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  • Date posted:27/03/2023
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With Carlos Sanmarco


One of our brightest new minds, Mitchell Pease, recently sat down with Carlos Sanmarco. Carlos is an expert in Drug Development and Clinical Research, with over 22 years’ experience. Currently SVP, Head of Program Management & Operations of Sonata Therapeutics, Carlos is one of the most prominent minds on Drug Discovery, Development, and Commercialisation.

So whether you’re looking to improve your processes or simply trying to decide if you want to get into this space, read this article.

We’ll explore:

  • About Carlos
  • Drug Discovery Success and Failure
  • Key Steps to Success
  • Importance of Proper Program Management

About Carlos

Originally from Brazil, that’s where Carlos spent a significant portion of his early career. He thought he would be a pharmacist in the lab, but realised it wasn’t his passion. Instead, he switched over to coordinating the development of new drugs and hasn’t looked back.

Since moving to drug development, Carlos has worked in different therapeutic areas, like intensive care, oncology, pain, and diabetes. This gave him a range of experience which he took to medical quality, before becoming Head of Clinical Operations for one of Eli Lilly’s major affiliates.

During his time at Eli Lilly, Carlos was part of a process that optimised drug development from 10 years, down to 5. This was Carlos’ first experience seeing a product go from discovery to launch, and he began to consider why drug development is long-winded and expensive. Ultimately, his focus fell to the Biotech world, due to his curiosity and exposure at Eli Lilly.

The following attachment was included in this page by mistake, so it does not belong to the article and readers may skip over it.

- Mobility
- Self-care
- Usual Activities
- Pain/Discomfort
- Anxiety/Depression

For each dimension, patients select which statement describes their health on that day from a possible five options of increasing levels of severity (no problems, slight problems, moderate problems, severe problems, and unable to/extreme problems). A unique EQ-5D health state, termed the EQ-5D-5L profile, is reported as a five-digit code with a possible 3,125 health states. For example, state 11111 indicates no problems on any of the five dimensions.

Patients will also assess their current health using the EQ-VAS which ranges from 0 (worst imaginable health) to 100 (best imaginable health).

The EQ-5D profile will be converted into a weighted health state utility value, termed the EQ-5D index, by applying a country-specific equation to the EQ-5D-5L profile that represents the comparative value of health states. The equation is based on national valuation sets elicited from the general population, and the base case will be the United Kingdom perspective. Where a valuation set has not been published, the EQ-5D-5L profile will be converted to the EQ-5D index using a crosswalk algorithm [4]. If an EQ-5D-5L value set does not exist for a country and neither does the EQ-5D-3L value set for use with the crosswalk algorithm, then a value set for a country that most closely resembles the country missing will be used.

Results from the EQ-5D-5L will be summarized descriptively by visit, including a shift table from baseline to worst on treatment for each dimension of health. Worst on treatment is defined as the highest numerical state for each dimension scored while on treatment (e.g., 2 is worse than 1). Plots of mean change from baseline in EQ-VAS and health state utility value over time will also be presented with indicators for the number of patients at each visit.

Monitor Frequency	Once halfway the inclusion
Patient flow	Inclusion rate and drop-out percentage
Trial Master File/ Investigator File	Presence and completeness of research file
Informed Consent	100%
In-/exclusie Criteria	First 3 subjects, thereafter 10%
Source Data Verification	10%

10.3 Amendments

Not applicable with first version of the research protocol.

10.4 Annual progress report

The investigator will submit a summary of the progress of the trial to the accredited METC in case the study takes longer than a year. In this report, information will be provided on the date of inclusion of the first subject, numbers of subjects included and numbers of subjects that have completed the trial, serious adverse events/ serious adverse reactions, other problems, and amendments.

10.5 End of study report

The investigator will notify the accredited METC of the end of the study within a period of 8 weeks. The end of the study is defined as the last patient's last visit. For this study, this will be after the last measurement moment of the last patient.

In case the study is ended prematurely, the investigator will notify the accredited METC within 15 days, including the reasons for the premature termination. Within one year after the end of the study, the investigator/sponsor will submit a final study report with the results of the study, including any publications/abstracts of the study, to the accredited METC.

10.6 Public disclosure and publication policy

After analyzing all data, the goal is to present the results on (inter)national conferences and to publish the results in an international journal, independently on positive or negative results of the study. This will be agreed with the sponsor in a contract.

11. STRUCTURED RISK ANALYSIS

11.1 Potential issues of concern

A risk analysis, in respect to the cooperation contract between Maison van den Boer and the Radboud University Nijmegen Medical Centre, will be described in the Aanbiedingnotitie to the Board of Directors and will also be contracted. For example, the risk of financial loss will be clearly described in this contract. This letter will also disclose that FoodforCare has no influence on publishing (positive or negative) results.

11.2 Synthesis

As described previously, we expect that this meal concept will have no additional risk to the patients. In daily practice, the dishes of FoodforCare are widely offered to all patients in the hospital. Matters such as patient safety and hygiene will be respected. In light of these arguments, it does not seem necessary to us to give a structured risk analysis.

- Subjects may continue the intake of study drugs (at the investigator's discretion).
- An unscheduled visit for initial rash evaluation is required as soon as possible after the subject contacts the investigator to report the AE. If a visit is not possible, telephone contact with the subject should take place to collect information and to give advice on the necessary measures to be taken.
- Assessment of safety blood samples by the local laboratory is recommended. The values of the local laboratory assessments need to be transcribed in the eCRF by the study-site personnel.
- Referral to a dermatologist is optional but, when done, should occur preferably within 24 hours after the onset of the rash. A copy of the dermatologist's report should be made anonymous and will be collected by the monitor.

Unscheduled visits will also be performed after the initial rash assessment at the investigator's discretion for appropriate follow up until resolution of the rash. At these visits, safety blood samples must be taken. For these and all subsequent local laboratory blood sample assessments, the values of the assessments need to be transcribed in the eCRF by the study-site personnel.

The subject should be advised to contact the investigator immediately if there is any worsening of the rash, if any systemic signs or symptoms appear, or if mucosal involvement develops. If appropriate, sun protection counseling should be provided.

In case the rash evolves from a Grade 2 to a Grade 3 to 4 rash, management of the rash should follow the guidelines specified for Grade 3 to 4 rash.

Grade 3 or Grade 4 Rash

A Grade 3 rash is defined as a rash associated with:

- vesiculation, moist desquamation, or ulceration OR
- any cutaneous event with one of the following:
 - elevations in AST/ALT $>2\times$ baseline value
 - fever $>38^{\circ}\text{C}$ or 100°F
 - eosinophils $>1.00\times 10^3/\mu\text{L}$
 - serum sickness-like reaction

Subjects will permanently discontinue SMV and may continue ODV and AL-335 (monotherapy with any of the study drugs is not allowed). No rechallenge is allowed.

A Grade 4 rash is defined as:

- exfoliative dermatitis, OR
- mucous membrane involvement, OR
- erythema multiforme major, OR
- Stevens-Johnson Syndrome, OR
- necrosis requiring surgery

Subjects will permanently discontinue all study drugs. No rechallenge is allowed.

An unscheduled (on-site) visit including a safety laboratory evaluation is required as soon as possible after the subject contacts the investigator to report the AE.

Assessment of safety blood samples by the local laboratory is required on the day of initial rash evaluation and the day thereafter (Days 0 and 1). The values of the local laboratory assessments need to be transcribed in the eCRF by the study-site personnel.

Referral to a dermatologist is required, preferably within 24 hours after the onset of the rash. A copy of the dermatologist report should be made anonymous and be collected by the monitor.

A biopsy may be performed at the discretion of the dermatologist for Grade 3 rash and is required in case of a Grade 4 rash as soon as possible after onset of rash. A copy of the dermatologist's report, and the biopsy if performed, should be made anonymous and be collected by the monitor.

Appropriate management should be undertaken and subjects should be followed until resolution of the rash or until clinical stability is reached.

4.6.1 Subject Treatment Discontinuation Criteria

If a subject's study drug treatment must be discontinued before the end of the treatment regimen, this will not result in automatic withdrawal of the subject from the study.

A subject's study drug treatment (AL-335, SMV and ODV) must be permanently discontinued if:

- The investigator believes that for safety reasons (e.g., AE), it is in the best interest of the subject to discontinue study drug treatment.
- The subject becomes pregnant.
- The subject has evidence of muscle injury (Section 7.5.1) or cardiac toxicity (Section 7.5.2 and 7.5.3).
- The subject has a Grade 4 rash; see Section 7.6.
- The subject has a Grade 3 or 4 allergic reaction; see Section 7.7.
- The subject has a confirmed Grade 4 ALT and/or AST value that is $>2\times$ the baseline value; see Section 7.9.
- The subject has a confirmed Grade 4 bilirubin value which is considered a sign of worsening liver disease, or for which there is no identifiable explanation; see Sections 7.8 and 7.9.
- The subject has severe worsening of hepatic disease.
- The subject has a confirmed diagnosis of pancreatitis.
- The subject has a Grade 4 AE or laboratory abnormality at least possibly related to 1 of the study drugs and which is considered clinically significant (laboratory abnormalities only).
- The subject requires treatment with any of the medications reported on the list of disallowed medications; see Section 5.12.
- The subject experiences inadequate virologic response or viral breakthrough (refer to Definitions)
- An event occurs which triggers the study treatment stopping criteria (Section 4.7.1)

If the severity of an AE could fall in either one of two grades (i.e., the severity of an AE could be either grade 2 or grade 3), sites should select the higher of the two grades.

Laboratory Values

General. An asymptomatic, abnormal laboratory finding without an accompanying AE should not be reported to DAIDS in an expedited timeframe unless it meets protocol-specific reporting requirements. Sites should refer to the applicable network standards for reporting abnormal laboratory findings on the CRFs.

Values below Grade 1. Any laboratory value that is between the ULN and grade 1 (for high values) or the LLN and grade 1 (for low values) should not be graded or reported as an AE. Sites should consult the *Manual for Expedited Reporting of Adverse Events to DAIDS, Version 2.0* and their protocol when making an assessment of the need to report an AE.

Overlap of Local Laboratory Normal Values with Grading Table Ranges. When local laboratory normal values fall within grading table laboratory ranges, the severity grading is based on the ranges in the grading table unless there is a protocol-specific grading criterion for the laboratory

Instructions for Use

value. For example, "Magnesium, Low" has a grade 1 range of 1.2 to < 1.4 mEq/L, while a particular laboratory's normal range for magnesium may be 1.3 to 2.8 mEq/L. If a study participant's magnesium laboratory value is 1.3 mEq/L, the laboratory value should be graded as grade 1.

With 17 years’ experience at Eli Lilly, Carlos moved to Boston and became the Pulmonary Global Program Lead for Acceleron Pharma. It was here that he brought an asset from strategy to Phase III, before Merck acquired the company in an unexpected takeover.

Shortly after, Carlos found his way to Sonata Therapeutics, a Flagship Pioneering company.

Drug Discovery Success & Failure

Not all drugs will succeed; larger companies try to figure out which will and won’t as early as possible. Terminating a project early can save a lot of funds, which can then be redistributed to other projects and improve their chances of success. While Carlos was a Global Program Lead at Eli Lilly, he worked on nine programs, but only one made it through to the late stages of development.

Smaller biotechs don’t have this luxury. Sometimes, killing a project at a biotech can kill the company. With this in mind, it’s not surprising that biotechs are more willing to take risks and move faster than large companies. Most of the time, a program is the main reason smaller companies survive.

Carlos’ greatest piece of advice to improve a drug’s success is this: don’t take shortcuts in drug development. It’s where mistakes happen; you can easily spend a lot of money and be left with nothing at the end.

Key Steps to Success

Success is the ideal end result of any project, but what does that mean?

For one, you need to have a firm understanding of what you want to achieve. Remember your end goal throughout the process and refer back to it. Here are Carlos’ top four key steps for success.

Stick to Strict Deadlines

One of the key contributors to repeated success is having discipline through the discovery phase. Hiring a good program leader at the beginning of the process can ensure this is taken care of.

It’s easy to get caught up in the academic ideology that science takes time, but you must keep pushing forwards. After all, drug development is a funnel.